Remember, once we’ve got new clients on board, we then need someone to look after them, an account manager. Now this is actually the easiest role to recruit for because this is the funnest role. It’s fun to look after clients, to make sure they’re happy, to smooth over any problems. Because actually the earlier you smooth over a potential problem, the quicker the problem goes away. Most account management roles are fun. In fact, us as business owners, we like doing it because we take pride in seeing our customers, our clients, be happy in them seeing that we’re servicing them well, that we care, that we’re keeping the quality high.
This is why you probably can’t put one person into all three of these roles because account management is fun. Going and getting new business is less fun. And picking up the phone to try and generate appointments for the new business person is also not fun. So you’ve got three different parts to a job, but two of them are not fun. It’s human nature to do the things which are more fun and to do the things which feel less like work. And I’ve seen people hire in people, full-time people, MSPs, and say to them, “Right, half of your job is account management, half of your job is to bring in new business. Off you go.” And six months later they are acing account management. I mean they are truly acing it. And even when there’s a bonus scheme in place that only really pays out the good money when they win new clients, they’re just not winning new clients. In fact, they’re not even doing the activity to win new clients because they’re not motivated. Yet they can keep themselves busy at work looking after the existing clients.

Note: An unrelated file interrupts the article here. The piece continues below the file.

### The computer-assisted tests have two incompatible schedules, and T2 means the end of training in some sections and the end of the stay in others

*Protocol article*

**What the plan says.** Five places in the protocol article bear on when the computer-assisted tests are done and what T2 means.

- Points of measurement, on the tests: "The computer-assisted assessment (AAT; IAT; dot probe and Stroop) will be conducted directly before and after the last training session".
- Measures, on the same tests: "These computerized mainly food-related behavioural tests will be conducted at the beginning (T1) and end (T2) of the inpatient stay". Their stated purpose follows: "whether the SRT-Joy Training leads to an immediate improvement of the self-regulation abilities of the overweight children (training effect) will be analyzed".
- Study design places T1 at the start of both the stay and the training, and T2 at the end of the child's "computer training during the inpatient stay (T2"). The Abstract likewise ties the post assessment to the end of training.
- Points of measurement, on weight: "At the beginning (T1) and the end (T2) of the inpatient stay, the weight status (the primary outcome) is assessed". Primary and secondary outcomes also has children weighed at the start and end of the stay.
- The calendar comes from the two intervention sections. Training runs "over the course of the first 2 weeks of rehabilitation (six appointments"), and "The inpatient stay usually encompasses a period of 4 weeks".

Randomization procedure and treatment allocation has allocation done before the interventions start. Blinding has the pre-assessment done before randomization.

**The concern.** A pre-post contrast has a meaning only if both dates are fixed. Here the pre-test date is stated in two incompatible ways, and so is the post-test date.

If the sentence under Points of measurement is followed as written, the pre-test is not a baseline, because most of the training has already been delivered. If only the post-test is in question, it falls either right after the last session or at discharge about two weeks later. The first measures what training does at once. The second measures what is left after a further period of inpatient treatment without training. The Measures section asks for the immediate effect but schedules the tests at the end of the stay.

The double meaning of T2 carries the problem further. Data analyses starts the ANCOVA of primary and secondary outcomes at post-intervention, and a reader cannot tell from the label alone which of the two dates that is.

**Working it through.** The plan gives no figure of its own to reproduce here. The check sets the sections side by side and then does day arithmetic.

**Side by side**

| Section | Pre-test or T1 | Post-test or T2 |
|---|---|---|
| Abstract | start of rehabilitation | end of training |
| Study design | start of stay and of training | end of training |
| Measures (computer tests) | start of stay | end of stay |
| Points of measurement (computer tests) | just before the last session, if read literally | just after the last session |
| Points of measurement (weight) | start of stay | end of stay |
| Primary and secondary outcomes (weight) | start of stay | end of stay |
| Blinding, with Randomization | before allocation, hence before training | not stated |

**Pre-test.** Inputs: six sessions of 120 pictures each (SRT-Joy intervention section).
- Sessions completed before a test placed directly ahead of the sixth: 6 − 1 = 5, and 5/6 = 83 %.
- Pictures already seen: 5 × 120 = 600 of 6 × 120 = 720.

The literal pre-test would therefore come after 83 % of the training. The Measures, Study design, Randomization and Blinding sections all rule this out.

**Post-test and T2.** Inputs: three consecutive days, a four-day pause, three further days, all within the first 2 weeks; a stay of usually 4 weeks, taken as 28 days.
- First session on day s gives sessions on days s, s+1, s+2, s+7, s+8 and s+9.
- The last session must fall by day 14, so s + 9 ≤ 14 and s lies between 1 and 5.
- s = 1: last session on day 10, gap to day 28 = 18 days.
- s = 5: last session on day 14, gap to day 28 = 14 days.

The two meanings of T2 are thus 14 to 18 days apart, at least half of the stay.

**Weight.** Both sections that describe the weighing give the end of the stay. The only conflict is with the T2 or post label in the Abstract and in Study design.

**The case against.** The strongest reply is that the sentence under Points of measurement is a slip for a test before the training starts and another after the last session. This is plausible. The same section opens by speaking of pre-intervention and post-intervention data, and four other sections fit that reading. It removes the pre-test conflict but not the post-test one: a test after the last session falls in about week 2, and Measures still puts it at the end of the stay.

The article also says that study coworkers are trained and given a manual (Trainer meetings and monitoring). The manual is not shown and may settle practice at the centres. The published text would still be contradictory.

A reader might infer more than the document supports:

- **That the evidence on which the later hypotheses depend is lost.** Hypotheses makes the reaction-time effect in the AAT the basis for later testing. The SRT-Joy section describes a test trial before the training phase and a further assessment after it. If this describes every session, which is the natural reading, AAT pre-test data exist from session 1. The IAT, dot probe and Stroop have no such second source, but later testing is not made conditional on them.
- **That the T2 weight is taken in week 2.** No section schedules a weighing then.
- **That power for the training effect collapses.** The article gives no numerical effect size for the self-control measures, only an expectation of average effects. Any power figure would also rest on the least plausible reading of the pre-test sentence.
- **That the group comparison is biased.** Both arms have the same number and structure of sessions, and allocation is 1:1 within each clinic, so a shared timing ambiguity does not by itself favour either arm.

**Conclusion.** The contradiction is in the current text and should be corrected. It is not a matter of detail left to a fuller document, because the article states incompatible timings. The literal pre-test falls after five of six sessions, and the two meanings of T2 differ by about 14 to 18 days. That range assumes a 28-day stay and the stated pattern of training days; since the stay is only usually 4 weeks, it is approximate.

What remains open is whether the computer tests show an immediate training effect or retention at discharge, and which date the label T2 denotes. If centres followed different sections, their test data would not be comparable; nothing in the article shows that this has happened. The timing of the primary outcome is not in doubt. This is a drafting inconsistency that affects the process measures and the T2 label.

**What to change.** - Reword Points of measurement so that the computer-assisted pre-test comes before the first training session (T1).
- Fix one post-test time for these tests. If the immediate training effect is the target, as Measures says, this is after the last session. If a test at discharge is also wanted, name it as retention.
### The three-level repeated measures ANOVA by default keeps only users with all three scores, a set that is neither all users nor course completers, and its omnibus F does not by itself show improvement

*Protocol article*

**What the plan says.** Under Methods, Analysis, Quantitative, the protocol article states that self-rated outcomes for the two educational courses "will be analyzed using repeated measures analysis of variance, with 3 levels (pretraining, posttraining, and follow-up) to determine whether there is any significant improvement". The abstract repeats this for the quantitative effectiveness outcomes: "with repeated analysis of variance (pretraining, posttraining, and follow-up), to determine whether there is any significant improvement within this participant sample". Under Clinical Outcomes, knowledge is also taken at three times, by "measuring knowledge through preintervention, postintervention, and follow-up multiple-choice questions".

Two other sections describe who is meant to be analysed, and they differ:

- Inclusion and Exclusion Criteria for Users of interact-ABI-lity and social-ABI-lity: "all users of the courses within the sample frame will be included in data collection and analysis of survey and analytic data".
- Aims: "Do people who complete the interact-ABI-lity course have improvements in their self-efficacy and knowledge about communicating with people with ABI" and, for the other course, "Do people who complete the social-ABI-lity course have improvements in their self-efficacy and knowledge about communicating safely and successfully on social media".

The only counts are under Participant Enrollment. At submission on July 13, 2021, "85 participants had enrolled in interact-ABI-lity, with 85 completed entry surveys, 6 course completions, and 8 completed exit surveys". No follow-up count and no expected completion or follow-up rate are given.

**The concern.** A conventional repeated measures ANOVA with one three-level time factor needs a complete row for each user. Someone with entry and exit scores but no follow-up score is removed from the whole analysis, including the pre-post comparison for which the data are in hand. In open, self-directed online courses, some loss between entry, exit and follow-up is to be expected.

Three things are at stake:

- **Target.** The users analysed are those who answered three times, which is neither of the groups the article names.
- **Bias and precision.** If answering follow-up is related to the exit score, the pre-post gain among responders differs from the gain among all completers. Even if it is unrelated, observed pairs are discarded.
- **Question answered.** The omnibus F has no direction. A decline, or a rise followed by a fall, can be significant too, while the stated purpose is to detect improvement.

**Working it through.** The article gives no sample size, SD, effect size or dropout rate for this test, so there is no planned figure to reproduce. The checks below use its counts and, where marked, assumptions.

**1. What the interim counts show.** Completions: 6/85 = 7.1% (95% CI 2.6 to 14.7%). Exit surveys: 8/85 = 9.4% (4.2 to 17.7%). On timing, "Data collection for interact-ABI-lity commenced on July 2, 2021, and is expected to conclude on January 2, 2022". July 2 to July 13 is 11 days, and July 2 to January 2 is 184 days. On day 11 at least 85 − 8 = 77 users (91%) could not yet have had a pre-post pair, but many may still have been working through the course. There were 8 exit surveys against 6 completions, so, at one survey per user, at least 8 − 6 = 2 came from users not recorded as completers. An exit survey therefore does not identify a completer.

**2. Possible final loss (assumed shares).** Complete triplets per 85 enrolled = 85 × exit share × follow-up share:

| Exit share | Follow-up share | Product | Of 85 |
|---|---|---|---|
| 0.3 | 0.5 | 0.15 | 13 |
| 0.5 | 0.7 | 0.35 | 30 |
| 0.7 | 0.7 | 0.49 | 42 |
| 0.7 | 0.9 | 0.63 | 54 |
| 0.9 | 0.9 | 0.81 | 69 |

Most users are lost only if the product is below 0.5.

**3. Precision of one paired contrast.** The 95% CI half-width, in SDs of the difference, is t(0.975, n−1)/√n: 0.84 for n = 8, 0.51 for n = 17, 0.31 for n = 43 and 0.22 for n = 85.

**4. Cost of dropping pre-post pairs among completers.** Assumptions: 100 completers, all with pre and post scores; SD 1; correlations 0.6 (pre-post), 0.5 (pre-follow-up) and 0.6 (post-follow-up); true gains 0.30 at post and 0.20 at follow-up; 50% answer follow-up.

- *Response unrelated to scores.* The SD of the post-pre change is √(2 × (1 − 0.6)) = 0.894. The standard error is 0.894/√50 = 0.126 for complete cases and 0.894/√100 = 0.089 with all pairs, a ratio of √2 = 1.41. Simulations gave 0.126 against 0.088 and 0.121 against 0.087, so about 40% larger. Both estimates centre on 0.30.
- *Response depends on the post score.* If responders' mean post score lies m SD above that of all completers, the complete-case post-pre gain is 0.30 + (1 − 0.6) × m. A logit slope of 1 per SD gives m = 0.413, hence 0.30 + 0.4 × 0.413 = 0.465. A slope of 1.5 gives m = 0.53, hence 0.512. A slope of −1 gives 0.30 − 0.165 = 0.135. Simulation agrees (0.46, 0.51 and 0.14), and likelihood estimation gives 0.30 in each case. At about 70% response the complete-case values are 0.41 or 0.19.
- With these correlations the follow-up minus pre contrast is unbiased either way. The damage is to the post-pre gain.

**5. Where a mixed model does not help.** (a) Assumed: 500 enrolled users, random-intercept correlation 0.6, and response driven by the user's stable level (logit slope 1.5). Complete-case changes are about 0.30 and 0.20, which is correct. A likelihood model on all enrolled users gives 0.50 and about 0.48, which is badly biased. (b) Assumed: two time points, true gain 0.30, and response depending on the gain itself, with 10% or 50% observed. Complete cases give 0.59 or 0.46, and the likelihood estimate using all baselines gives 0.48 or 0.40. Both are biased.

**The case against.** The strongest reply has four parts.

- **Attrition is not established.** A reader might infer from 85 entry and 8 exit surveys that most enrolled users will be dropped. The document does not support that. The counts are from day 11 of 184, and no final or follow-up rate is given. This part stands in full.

So I have no specific answer for you in this. Every single MSP is different. And this is the final pieces of the jigsaw puzzle. You’re going to have to figure this one out for yourself, and maybe you’re years away from being there. One of those is very easy to get, which is your back to work phone mom. You can get that person today. The account management role is the second easiest one to get. Just find someone, doesn’t even need to be a technology person, find someone who’s great with people and let them look after your people. Those two things are really easy to delegate or to move out to someone else. The hardest one is that new business person.
It’s the kind of thing that you want to just have in your head now because maybe you’ve got a technician who would like to earn a ton more cash and we’ll take on even just a day or two days a week take on new business in the future. Maybe your service desk manager, service delivery manager would do that in the future. Maybe there is someone that you know right now who’s full time doing new business sales for another MSP in town who maybe they’re going to some kind of semi-retirement in a few years time and would appreciate doing that for you on a part-time basis. I think it’s one of those things you’ve got to get in your head right now, that some point in the future you’ve got to replace yourself doing these difficult sales roles, but they’re not easy roles to fill.
What kind of a network can you build up? This is a bit hippie, but I do believe in this. What kind of a message can you send to the universe of something you need in the future so that the universe can move things around and put the person you need in front of you at exactly the point that you need them. I really do believe it works like that, especially when you pop it in the back of your head right now and give it a couple of years to stew.

Voiceover:
Paul’s blatant plug.